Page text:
The fresh results in the IFCN Dairy Report 2016 coming out on October 12 indicate substantially decreased costs for dairy farms in 2015. Costs of milk production decreased from 46 USD to 40.5 USD/100 kg milk on average of all farms analysed. The main reasons for this: exchange rates and farmers’ cost cutting abilities continue to impact cost competitiveness in the second year of the crisis.

Just as 2014 has been a top year for many in the dairy world, so far 2015 has proved the worst in recent decades for most. Indeed, the average milk price in the world dropped 33% from a very high level in 2014 to an average of 29.4 USD/100 kg Energy Corrected Milk (4.0% fat and 3.3% protein) in 2015.

Dr. Torsten Hemme, Managing Director of the IFCN: “We are now in the third milk price crisis since 2007. This crisis and also other factors have created the biggest shifts in dairy competitiveness I have ever seen in my entire career as dairy economist.”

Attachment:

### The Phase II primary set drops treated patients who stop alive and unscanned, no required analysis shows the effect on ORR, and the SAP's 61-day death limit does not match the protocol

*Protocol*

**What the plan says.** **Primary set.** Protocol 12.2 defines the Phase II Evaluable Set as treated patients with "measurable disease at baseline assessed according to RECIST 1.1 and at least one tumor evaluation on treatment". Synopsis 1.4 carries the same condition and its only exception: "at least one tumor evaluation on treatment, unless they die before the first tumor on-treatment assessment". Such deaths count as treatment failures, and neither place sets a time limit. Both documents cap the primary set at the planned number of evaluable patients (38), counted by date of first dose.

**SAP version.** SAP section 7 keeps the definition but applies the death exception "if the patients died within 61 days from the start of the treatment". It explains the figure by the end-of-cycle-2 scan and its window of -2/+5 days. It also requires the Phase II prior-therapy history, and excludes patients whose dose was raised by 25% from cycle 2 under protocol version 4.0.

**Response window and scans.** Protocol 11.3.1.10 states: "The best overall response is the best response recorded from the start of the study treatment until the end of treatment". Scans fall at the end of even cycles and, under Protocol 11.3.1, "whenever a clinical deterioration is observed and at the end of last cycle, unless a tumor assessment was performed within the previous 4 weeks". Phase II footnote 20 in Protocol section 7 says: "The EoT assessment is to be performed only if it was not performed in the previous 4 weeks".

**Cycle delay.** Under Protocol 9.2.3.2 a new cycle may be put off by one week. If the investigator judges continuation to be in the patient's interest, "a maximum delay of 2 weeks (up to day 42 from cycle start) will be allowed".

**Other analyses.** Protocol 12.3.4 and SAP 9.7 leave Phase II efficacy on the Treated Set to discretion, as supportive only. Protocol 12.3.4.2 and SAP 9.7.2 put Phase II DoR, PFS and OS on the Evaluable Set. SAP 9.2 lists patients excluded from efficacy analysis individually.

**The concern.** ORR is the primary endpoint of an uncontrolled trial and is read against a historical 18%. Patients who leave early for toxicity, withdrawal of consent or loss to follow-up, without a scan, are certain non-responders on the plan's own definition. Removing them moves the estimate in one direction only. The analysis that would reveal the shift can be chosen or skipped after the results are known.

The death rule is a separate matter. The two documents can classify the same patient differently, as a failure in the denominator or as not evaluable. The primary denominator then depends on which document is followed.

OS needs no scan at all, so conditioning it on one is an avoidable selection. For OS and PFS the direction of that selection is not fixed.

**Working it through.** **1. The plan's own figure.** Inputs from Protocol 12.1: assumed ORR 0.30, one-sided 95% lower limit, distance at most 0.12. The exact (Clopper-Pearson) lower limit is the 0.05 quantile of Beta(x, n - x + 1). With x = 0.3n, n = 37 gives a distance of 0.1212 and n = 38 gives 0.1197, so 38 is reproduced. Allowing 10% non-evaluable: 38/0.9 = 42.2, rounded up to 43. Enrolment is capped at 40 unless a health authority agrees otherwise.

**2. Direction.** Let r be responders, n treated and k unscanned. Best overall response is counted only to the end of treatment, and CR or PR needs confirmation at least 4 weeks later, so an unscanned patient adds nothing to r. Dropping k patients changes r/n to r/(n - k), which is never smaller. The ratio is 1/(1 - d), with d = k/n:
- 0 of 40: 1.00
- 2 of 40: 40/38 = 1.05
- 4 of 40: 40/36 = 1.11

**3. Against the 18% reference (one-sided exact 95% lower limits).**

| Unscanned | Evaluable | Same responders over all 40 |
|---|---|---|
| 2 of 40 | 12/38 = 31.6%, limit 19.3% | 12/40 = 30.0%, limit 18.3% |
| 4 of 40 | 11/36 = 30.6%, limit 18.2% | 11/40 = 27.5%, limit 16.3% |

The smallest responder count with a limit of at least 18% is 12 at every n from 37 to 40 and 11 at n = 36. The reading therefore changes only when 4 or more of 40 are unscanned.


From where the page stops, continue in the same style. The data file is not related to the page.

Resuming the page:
On average, farms reduced their costs with 5.5 USD/100 kg ECM. Strong cost reduction took place in Western Europe and Central and Eastern European Countries due to exchange rate and post quota effects, while costs were stable or rising in China, India, USA relating to inflation rate, labour, feed. However, reduction of milk price was stronger than the decline in costs. As a result farm income experienced a serious drop in 2015, which continued in 2016.

According to Dr. Amit Saha leading farm analysis at IFCN: “Worst hit dairy farmers in terms of profitability in 2015 were in Western Europe, North America, Oceania, where over 75% did not cover their full economic costs. In other regions the situation was less dire, with roughly 30% of farms not covering their costs”.

While dairy farm economics are improving in Brazil and New Zealand with good or slightly increasing milk prices currently, things are getting more challenging in USA, EU, China, India.

Source: The IFCN Article ‘Global dairy farm economics in the crisis years 2015 – 2016: IFCN Perspective’ can be downloaded here.